Good Evening and welcome to another in the occasional series “Artist spotlights on Female Spanish language rappers who’ve recorded versions of ‘Eres Para Mi’ with Julieta Venegas. (I feel this could run and run)
Raised in Seville, she became involved in the city’s rap scene in the late 90s , recording tracks with SFDK, La Gota Que Colma and several others.
Her first solo record ‘ A Jierro’ was released in 1999.
It was a simple, Latin American tinged track that attracted the attention of major labels and led to her signing with Universal in 2000. In that year she released her debut álbum Lujo Iberico which subsequently went gold.
Her second álbum Alevosia contained more of a specifically Spanish flavour, incorporating more of her flamenco style singing. It courted controversy when the video for La Niña was banned by Spanish TV for it’s depiction of a primary school aged drug dealer.
‘La Mala’ continued to collaborate with a veritable ‘who’s who’ of Latin hip hop, including Calle 13, Vico C and Mayuscula. She also experimented with various styles and artists from other genres such as the opening vid or my personal favourite, El Anden with Bajofondo Tango Club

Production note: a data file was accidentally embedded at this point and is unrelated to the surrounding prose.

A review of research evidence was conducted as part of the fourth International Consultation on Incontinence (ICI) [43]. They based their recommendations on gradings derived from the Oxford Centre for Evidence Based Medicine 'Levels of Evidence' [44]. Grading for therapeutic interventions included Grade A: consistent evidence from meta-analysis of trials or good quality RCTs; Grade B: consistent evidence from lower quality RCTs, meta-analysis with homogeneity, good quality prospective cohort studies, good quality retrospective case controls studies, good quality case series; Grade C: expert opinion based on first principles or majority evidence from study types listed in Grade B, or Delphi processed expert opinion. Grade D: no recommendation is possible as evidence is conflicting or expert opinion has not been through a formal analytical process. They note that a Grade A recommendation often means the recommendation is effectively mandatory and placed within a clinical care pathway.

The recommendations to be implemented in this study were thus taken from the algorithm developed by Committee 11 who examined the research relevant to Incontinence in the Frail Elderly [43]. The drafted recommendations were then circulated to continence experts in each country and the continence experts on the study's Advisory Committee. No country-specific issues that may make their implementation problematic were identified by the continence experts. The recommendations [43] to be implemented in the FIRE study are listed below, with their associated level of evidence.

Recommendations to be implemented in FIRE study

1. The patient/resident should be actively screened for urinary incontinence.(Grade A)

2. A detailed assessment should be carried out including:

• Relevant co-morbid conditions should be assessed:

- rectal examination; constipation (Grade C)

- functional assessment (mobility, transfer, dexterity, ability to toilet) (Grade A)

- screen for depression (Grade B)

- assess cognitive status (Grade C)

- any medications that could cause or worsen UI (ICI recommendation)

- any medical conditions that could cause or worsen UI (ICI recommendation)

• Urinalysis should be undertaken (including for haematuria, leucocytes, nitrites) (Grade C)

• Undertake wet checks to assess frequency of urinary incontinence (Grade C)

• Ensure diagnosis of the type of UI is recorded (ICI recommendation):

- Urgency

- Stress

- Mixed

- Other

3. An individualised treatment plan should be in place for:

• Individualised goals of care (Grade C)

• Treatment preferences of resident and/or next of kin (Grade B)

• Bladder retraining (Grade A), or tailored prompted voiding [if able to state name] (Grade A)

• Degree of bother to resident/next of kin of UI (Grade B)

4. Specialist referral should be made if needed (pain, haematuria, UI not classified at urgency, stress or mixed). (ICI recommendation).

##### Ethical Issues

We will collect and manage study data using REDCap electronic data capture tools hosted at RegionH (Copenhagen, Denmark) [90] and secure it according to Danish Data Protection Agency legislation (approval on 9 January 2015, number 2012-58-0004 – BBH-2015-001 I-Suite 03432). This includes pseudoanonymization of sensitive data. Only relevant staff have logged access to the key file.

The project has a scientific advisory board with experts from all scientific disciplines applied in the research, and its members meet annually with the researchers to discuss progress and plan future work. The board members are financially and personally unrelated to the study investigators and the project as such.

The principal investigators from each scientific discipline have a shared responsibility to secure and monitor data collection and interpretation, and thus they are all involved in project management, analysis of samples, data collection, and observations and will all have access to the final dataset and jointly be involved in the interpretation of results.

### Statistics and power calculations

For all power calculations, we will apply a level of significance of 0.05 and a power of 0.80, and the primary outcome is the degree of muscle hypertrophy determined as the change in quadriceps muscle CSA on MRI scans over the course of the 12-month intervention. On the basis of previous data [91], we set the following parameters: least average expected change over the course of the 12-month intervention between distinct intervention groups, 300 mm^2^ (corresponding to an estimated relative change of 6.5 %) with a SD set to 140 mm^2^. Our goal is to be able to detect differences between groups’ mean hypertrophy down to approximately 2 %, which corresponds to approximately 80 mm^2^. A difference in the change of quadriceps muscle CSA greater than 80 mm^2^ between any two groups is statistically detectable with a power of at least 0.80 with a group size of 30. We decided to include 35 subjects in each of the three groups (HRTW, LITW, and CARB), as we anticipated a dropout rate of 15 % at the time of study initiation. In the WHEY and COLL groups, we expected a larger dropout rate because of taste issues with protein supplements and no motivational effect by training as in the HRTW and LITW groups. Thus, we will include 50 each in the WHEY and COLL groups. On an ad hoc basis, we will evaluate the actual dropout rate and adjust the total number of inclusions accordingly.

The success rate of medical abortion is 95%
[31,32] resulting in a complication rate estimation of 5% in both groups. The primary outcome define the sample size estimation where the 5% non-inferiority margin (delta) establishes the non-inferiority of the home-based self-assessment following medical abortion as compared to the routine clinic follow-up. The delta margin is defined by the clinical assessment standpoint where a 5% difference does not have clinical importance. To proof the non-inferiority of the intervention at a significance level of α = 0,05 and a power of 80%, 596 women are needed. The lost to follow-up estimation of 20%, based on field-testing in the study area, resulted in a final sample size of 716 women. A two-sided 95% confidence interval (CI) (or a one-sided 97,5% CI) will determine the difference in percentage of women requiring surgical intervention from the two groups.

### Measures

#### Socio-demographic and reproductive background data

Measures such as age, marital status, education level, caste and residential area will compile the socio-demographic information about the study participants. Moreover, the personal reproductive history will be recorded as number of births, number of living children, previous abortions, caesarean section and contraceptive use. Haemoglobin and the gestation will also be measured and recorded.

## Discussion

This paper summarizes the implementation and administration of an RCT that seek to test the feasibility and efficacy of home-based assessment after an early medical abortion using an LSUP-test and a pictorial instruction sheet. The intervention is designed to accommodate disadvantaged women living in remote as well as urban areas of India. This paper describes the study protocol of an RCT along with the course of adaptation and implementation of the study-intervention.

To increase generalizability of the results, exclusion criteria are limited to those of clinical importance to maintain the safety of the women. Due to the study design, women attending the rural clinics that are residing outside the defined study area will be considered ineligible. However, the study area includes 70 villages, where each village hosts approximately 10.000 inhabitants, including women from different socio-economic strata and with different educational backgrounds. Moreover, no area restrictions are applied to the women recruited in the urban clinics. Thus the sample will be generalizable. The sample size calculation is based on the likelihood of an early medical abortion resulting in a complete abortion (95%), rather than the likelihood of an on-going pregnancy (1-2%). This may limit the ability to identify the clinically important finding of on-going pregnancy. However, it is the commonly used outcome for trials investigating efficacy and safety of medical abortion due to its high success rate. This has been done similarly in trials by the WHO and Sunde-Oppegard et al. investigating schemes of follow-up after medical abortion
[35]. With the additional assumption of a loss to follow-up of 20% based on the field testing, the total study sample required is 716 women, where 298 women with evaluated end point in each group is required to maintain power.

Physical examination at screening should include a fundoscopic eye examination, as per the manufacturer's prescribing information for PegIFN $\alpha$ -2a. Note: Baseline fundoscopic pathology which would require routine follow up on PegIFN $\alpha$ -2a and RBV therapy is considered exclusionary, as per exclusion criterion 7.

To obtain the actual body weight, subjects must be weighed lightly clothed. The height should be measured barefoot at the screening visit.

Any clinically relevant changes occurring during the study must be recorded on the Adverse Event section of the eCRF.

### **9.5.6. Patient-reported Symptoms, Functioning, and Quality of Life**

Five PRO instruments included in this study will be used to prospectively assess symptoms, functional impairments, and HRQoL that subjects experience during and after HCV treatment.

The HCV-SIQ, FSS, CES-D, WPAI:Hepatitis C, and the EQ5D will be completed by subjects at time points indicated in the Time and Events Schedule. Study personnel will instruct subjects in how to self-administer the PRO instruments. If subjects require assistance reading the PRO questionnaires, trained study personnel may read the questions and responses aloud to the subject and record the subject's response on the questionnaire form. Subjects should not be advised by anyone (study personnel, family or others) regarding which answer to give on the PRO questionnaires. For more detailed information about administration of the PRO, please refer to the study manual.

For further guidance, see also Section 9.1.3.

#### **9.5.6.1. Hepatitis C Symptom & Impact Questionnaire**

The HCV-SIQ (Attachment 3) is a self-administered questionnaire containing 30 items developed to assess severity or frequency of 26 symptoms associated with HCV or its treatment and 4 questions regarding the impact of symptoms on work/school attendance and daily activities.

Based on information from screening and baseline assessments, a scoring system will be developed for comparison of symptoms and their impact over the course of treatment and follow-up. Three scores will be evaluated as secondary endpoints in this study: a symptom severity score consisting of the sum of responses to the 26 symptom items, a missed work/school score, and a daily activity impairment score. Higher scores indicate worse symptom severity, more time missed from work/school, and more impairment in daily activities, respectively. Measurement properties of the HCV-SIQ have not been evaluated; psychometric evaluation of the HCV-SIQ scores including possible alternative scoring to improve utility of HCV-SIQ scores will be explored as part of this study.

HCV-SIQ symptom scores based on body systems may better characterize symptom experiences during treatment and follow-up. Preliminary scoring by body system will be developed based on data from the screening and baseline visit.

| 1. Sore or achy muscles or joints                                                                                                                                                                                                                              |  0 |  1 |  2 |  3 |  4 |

Her third and fourth studio albums Malarismo and Dirty Bailarina continued her mixture of intelligent, socially aware songs like Por La Noche and the more try hard braggadocio tracks like No Pidas Perdon which I’m linking to only in ‘ How did this get made?’ way. It contains a KISS basque , posturing with oversized guns and sports cars and manages to look like it was directed by a thirteen year old. Good tune though.
Her newest álbum Bruja had a lead single ’33’ that showed off the try too hard aspects. Clad in a tight gym kit and pigtails , while surrounded by Gap models it’s a Little on-the-nose bragging wise, yet it IS a tremendous vocal performance. Growling and spitting invective, she absolutely nails her target. Whether the target is worthwhile compared to a song like Esclavos (Slaves) is a different matter.